Ethiopian cinema, like the country’s whole film industry, is a very recent development. The film business in Ethiopia is thriving, but it has experienced obstacles that have prevented it from attaining its full potential. Ethiopians used to enjoy live theater, which produced a small number of successful actors. Ethiopian films have been modernizing in the 2000s, adding Amharic language, although copyright infringement and piracy have limited their growth due to widespread home video and DVD distribution. As a result of government engagement and policy imposition in the early 2010s, this lessened. Despite recent progress, Ethiopian film production has remained low-quality in compared to foreign premieres due to a low-budget, amateurish approach. Ethiopian cinema began in 1898, three years after the world’s first film, which premiered on December 25, 1895. The rate of expansion, however, has slowed substantially as a result of growing socioeconomic instability. As a result of governmental pressure, Ethiopia’s film industry has promoted historical and documentary films that have been identified with cultural, religious, and national roots for decades.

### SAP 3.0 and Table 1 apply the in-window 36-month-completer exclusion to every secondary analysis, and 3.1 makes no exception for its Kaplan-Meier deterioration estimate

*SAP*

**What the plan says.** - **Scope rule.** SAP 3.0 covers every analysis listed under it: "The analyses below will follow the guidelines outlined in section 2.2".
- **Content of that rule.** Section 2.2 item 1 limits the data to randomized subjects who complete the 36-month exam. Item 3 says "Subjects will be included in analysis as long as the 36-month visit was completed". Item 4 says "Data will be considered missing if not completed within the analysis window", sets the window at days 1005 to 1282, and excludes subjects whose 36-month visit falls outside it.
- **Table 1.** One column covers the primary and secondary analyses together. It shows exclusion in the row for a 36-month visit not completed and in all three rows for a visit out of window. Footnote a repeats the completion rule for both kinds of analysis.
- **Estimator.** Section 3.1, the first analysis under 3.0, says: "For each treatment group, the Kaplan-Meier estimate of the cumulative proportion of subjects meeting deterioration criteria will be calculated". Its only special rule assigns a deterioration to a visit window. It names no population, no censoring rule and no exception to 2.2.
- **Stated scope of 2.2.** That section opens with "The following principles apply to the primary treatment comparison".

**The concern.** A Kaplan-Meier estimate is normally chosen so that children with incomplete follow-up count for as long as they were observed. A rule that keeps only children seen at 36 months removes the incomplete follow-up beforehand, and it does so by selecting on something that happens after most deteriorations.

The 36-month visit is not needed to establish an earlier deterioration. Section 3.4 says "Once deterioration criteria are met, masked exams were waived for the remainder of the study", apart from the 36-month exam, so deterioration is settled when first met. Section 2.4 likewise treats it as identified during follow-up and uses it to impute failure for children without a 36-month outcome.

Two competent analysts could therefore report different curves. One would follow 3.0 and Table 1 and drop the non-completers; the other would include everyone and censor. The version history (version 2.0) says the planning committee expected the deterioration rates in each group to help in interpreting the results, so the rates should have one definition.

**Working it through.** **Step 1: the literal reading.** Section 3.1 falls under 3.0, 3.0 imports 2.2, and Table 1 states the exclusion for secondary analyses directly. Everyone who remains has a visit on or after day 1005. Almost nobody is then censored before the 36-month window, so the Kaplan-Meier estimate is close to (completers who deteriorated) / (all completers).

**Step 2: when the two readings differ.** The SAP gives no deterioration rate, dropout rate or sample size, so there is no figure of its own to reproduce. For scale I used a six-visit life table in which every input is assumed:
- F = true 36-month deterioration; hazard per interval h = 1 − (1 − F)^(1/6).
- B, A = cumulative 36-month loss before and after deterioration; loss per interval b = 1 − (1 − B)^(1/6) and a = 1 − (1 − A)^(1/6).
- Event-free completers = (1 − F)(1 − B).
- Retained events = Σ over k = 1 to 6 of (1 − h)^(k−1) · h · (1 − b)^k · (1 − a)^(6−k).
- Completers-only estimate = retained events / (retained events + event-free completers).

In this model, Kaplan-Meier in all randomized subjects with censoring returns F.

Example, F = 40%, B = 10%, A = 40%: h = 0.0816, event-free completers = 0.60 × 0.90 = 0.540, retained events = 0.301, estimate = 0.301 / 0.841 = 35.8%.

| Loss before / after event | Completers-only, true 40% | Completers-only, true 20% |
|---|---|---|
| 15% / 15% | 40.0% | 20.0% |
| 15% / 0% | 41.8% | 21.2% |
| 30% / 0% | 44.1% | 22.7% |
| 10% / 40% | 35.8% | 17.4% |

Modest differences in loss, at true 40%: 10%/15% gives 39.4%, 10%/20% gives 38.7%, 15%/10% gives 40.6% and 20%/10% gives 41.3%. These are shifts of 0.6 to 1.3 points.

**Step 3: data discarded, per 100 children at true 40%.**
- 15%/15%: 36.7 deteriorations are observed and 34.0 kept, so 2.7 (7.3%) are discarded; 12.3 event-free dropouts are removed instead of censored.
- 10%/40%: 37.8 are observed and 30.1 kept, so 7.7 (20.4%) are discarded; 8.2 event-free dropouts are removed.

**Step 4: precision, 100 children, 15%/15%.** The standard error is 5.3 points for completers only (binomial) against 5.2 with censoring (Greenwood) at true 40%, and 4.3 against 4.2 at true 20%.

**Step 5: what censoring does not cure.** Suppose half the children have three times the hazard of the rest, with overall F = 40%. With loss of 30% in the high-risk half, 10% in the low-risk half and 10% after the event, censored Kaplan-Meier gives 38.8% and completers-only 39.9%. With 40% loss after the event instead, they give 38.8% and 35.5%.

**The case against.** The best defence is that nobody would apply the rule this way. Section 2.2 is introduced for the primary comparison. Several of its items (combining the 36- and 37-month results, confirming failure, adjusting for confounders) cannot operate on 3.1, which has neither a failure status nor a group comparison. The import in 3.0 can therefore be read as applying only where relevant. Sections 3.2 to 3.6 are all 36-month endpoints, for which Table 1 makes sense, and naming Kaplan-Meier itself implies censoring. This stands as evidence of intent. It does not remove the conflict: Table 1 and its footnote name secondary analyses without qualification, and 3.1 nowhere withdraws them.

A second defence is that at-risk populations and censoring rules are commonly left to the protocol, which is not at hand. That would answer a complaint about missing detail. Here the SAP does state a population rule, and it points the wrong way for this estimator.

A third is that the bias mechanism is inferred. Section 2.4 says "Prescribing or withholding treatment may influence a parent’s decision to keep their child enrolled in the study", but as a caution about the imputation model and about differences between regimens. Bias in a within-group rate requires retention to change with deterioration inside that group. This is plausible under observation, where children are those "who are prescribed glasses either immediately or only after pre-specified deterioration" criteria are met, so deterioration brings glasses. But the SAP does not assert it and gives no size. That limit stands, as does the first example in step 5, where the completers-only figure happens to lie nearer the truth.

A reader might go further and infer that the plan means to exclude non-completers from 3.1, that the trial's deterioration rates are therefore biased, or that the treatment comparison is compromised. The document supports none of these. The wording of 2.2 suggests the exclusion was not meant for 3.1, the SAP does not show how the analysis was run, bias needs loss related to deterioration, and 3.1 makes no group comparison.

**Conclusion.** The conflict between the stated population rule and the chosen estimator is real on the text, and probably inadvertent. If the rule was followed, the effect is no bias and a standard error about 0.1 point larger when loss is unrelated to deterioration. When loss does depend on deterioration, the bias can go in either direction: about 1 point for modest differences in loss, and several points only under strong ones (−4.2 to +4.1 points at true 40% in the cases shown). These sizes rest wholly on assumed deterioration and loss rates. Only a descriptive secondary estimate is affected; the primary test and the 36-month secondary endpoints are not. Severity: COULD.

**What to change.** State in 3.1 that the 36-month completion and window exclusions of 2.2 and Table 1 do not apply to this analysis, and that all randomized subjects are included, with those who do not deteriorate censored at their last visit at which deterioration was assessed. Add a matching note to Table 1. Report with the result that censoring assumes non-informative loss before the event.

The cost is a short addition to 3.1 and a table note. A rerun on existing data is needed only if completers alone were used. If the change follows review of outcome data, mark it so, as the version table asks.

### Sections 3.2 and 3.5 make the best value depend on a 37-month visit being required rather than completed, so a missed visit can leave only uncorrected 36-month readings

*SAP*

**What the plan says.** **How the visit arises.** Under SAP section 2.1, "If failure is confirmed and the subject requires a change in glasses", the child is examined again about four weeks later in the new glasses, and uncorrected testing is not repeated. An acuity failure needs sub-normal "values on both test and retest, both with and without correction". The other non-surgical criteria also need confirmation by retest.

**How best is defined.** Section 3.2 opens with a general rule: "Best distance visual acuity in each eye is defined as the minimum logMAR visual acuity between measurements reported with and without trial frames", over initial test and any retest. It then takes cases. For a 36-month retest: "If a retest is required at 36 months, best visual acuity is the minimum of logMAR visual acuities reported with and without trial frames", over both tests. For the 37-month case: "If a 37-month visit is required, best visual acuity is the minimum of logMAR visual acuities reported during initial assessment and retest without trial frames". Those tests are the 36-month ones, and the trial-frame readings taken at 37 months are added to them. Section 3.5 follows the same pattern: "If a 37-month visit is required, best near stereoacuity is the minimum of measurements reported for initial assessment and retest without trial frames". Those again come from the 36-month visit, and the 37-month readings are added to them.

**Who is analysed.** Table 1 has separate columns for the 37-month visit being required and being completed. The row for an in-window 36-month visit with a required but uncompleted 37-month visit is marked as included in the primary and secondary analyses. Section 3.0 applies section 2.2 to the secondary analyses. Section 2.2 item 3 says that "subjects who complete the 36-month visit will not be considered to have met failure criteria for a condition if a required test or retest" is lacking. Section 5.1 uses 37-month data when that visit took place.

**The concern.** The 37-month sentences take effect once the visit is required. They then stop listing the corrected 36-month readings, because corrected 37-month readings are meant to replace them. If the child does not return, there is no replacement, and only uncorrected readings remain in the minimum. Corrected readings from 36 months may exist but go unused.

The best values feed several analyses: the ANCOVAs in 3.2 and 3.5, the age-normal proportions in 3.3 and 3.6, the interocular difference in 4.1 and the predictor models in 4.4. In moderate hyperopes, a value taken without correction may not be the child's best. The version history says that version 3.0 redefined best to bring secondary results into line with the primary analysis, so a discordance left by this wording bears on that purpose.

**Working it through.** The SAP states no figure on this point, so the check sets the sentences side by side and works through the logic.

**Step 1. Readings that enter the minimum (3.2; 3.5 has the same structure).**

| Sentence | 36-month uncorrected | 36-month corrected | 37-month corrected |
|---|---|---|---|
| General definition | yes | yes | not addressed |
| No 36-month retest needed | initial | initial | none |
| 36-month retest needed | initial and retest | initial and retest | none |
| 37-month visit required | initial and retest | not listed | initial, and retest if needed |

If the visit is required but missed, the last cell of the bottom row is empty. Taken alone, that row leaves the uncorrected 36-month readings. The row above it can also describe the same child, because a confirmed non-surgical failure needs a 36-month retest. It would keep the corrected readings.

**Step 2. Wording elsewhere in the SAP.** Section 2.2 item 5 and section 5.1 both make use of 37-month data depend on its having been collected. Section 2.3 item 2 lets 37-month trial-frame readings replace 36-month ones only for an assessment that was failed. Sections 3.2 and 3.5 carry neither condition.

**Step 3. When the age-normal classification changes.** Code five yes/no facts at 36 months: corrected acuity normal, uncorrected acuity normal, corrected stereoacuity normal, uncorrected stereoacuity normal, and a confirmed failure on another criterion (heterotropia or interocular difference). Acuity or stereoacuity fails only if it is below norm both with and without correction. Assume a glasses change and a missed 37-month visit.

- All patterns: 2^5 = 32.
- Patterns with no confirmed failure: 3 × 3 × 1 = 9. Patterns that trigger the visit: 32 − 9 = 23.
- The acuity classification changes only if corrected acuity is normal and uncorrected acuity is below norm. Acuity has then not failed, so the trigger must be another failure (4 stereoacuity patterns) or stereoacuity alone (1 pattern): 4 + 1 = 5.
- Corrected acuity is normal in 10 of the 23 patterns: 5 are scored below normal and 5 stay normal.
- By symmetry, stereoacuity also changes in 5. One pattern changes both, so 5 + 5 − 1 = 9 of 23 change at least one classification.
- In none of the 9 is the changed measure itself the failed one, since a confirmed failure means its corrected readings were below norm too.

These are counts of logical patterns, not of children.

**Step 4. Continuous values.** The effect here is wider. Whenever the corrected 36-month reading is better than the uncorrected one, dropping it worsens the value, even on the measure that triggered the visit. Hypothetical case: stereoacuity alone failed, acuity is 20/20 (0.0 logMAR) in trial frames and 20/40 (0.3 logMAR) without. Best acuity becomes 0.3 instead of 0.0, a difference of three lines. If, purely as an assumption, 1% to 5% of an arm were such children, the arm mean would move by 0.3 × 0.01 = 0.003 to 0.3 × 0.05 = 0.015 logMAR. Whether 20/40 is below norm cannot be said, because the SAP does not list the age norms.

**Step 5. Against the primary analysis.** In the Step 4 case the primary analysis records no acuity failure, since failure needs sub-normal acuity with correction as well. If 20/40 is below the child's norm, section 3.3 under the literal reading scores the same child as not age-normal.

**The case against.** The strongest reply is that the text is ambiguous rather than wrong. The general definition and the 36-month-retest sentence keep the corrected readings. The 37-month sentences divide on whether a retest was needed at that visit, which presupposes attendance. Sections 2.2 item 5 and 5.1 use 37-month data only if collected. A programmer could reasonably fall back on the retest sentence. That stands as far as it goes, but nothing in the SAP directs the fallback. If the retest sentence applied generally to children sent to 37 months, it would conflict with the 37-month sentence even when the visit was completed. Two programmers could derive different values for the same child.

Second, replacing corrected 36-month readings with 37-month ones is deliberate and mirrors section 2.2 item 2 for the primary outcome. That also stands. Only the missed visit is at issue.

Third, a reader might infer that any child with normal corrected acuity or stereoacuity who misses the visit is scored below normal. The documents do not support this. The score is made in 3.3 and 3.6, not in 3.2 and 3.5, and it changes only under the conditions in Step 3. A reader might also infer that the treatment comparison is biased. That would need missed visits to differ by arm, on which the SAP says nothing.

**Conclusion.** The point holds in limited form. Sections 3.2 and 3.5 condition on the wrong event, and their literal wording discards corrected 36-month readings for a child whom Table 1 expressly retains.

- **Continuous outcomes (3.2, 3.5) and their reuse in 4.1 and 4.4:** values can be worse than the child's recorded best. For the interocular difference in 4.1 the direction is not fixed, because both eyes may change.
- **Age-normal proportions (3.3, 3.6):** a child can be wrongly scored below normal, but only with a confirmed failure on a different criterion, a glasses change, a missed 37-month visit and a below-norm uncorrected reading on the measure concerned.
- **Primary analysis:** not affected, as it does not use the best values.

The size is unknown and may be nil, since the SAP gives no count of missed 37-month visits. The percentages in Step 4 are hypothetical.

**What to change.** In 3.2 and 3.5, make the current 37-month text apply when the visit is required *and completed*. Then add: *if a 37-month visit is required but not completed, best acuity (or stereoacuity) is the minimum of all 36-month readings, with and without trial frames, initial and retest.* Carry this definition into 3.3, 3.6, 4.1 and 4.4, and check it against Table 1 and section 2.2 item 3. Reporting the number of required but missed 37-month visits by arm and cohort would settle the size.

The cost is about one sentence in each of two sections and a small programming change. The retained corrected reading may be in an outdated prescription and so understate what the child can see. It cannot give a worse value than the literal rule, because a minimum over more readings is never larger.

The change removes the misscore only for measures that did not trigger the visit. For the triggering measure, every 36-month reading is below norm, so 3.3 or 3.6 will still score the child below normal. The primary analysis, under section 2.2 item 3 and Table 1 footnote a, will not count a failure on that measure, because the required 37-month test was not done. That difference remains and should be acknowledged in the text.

Berhanou Abebbé stated in a 2003 essay for Annales d’Ethiopie that a Frenchman brought the first cinematic artifacts to Ethiopia in 1898 and sold them to Italian minister Federico Ciccodicola. Ciccodicola then presented Emperor Menelik II with a gift. According to historians Berhanou and Richard Pankhurst’s books, the Majesty saw a variety of films over the period of decades before the first public film screening in (1909–1910). In 1923, Ethiopians finished and built the first cinema. According to Berhanou, MM. Baicovich owned the first cinema, Pate, from 1909 to 1910. In the early days of cinema, many individuals were dissatisfied with what they saw. In Impressions d’Ethiopie, Berhanou reported French historian Merab as saying, “People certainly didn’t like to enjoy themselves” (1922).